The human behind Microglia145, a medical student at Washington University in St. Louis named Mackenzie Lemieux, also was inspired by reading about Wade. During early pandemic lockdowns, she began writing an article a day about a woman in science or medicine. In this, Lemieux joined a years-old tradition of Wikipedia reformers, women who focused specifically on redressing the encyclopedia’s gender imbalance.

Because it aims to write a general-interest encyclopedia, filled with verifiable facts on notable subjects that are relayed in as neutral a tone as possible, the Wikipedia community has many rules. New editors are apt to run afoul of these rules, especially the ones concerning neutrality; most come to write on topics they’re passionate about, and they tend to gush. And biographies are particularly tricky to write.

“One thing you’ll learn if you edit Wikipedia is it’s easier to do — and make it stick — a biography of a deceased person versus a living person,” said academic librarian Laurie Bridges, who has organized numerous themed edit-a-thons.

Articles about living people are simultaneously more likely to be vanity projects and to be targeted in smear campaigns. Prominent figures’ pages are locked down to prevent nonfactual contributions. Brand new pages of any type, but especially biographies, are checked rigorously by multiple editors for violations of copyright law, defamation or blatant self-promotion, and signs they were written by writers for hire.

While writing one article a day, Lemeiux received a mix of feedback from more seasoned editors. Several praised her commitment and productivity. Others coached her on writing to Wikipedia’s style: Avoid academic titles, such as Dr. Don’t copy lists of awards directly from other websites; that may raise copyright infringement concerns. Above all, editors repeatedly recommended, work hard to maintain a neutral point of view, avoiding words like “prominent,” “innovative” and “pioneering” that sound inherently promotional. Several moved pages she had written from the live encyclopedia into a sandbox called draft space until they could be improved. Several others nominated some of Microglia145’s pages for outright deletion.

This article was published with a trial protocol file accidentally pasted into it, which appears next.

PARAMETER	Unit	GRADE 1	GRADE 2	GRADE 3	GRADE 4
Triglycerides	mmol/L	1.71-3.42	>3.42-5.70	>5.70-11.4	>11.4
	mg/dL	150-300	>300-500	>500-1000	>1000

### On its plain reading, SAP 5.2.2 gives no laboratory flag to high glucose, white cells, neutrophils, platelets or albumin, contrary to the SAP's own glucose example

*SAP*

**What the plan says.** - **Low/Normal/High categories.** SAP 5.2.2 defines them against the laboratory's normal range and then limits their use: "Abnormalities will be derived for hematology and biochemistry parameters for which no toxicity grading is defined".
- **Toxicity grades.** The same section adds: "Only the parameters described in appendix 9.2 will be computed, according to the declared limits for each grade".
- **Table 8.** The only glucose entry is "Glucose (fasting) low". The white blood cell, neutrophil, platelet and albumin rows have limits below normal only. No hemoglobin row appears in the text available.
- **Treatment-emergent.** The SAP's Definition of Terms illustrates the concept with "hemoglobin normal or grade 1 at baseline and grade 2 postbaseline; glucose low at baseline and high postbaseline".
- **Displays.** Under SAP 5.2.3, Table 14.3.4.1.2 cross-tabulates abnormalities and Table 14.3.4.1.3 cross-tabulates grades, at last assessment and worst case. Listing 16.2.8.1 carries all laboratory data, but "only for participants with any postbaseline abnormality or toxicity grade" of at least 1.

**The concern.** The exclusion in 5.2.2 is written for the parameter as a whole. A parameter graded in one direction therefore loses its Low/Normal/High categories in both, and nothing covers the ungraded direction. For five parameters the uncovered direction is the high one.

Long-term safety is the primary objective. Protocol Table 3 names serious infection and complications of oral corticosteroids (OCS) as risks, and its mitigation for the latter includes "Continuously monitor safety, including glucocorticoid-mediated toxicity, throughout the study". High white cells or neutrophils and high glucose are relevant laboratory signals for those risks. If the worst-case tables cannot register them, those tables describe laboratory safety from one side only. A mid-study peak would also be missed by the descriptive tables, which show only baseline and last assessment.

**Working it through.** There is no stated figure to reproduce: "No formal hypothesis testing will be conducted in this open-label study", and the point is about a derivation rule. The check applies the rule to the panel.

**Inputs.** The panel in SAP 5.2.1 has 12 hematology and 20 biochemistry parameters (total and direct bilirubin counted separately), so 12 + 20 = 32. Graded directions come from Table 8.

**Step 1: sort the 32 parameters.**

Tripodi, the sociologist, was working on her dissertation when she began to attend edit-a-thons aimed at closing the gender gap. She met many volunteers motivated by the same concerns as Microglia145. She also noticed that many contributors complained about seeing their articles flagged for deletion soon after an edit-athon ended — or even, sometimes, while it was ongoing.

“I started thinking, ‘Is this happening proportionally?’” Tripodi said. “‘Are women being targeted, or are women just seen as less notable subjects, even though they’re meeting this threshold for inclusion?’”

She set out to find out.

Deletion discussions

Once a month, working with a software developer, Tripodi scraped a webpage where contributors discuss Wikipedia articles that one or more editors have voted to delete.

When an article is nominated for deletion, it is linked on a page called Articles for Deletion. The community has a week to weigh in. Any editor who is paying attention may make an argument for deleting an article or in its defense.